People who were abused or grew up in toxic environments have legitimate rage. Sometimes, as children this rage came out onto others and there is guilt and shame for that. But it is important to remember that as children living in those environments, they were not given the tools to know how to manage their emotions and their models were often violent.
Adults who grew up in such environments have legitimate rage that often still boils under the surface. This is understandable as it has not had a chance to get expressed. Sometimes these folks are irritable and angry in general, the rage is easy to see. Sometimes these folks have strong dissociative barriers to keep themselves unaware of the rage, and they do not seem to get angry about anything, ever. The rage is there but suppressed or contained in another part of self. And sometimes they are able to deny and contain the anger for only so long before they erupt, often over what seems something minor.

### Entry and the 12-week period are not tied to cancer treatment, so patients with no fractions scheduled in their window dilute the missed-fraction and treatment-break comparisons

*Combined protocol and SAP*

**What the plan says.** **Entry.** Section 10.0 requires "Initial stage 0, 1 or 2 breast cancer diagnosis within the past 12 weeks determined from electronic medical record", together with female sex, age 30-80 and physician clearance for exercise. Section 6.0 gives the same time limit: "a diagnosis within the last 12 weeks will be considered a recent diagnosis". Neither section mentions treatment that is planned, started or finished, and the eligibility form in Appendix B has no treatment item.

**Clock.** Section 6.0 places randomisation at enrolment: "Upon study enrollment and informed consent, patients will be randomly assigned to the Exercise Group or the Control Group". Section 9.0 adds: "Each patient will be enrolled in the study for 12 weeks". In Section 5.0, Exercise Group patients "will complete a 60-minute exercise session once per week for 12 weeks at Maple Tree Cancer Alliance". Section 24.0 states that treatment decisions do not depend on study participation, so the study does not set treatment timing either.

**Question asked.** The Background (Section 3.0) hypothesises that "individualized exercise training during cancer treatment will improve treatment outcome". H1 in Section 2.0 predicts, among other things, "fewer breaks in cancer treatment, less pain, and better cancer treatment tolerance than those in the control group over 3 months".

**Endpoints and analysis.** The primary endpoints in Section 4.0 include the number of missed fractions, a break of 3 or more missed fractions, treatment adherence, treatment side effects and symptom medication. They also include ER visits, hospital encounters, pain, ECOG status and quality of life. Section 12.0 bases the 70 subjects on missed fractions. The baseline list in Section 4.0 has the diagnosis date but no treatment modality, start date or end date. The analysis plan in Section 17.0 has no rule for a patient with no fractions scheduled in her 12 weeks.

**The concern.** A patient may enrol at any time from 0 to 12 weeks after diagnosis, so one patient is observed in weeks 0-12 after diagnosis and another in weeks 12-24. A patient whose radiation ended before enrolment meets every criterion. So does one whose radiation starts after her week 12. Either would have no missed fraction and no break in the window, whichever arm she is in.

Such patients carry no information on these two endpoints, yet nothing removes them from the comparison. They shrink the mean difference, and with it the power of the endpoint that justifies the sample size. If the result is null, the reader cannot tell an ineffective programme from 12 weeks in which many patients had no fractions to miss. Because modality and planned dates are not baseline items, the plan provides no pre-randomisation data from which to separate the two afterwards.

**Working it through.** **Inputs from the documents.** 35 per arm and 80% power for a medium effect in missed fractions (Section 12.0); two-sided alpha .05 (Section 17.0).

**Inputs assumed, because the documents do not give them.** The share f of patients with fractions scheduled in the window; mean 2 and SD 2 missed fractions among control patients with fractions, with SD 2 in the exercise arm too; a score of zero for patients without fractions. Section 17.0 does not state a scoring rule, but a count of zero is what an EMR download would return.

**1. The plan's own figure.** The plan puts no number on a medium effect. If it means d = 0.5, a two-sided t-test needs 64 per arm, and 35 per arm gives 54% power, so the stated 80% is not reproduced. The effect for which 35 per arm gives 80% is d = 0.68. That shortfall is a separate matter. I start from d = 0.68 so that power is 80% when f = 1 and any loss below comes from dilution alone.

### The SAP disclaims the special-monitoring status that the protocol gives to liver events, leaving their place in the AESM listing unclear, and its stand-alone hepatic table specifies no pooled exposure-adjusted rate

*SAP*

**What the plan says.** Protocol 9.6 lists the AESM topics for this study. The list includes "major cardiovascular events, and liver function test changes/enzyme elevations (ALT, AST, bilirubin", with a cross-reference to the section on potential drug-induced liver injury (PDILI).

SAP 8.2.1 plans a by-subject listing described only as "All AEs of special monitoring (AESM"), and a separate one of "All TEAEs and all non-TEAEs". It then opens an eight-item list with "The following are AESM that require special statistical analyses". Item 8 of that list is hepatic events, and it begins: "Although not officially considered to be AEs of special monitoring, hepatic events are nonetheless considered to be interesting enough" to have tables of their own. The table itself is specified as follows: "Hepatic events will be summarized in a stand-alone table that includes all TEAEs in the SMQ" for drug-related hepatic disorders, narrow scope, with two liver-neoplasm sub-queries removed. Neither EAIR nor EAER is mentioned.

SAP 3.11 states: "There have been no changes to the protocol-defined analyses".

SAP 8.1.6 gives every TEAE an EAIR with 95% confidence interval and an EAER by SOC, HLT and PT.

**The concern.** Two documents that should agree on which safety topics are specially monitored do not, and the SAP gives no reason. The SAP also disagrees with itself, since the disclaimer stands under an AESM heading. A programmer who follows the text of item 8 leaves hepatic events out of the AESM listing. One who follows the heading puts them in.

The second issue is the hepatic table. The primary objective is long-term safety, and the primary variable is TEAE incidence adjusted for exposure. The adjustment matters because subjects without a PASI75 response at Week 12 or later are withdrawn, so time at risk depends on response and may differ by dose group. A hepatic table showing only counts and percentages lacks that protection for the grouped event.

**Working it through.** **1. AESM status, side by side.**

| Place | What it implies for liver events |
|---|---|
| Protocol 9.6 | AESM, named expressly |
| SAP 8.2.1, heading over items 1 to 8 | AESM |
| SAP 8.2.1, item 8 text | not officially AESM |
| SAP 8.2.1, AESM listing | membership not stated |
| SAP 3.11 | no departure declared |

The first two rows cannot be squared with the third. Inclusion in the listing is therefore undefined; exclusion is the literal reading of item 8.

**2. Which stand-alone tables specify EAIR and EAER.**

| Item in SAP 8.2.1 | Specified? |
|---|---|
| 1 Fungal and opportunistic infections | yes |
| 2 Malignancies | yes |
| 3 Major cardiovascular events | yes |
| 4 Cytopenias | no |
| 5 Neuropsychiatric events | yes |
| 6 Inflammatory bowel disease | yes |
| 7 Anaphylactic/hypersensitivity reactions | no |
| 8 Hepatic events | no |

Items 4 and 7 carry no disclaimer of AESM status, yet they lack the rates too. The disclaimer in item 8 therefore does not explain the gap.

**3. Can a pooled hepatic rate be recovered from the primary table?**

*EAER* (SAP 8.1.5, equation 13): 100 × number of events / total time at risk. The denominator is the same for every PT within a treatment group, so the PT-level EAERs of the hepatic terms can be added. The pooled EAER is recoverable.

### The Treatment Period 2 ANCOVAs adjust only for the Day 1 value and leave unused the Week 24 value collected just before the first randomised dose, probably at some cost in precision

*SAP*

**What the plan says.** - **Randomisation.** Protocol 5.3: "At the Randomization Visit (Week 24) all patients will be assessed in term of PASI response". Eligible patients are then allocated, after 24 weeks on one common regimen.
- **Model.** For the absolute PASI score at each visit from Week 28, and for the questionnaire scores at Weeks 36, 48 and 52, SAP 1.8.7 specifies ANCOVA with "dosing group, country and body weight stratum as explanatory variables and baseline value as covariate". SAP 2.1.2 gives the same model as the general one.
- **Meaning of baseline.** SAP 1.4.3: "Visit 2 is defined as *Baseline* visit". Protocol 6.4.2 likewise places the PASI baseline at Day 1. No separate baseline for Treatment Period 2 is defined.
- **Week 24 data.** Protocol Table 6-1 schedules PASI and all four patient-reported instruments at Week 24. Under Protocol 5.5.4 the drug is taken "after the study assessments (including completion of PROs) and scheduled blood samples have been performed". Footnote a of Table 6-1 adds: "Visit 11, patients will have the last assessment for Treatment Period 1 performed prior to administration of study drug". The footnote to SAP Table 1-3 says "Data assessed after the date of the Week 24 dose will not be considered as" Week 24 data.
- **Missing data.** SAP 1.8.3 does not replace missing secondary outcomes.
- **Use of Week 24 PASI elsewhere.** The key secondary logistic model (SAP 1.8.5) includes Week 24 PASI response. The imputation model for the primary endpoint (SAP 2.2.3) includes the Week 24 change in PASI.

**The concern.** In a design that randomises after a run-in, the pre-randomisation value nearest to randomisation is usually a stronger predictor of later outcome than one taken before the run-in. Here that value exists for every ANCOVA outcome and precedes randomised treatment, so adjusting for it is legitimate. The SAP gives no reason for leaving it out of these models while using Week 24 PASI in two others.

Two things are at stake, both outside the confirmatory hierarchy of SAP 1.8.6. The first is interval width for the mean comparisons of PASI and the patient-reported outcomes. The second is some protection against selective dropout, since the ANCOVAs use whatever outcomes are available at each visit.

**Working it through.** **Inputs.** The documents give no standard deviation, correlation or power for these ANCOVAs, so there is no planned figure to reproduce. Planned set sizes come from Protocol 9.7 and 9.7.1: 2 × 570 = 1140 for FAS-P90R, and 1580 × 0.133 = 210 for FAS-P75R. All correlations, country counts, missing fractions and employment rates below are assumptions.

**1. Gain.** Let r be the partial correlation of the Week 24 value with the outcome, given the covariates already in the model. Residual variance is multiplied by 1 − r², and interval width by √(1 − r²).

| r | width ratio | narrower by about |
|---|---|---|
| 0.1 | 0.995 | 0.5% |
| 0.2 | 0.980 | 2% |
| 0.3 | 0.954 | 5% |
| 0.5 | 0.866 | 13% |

All of these were understandable strategies for dealing with the anger and rage when they were young, but are counterproductive to their lives now.
That is why much of the work in therapy is often focused on that anger and rage. I help people to recognize when they are feeling it, teach them how to be able to express it in a healthy fashion in their current life, and to express it in some way towards those who originally caused the rage (often in imaginal or written form).
All humans feel anger and it is an especially strong emotion in trauma survivors. This does not make them bad, wrong or broken. It is a signal that they are not okay with how they were treated, which is legitimate.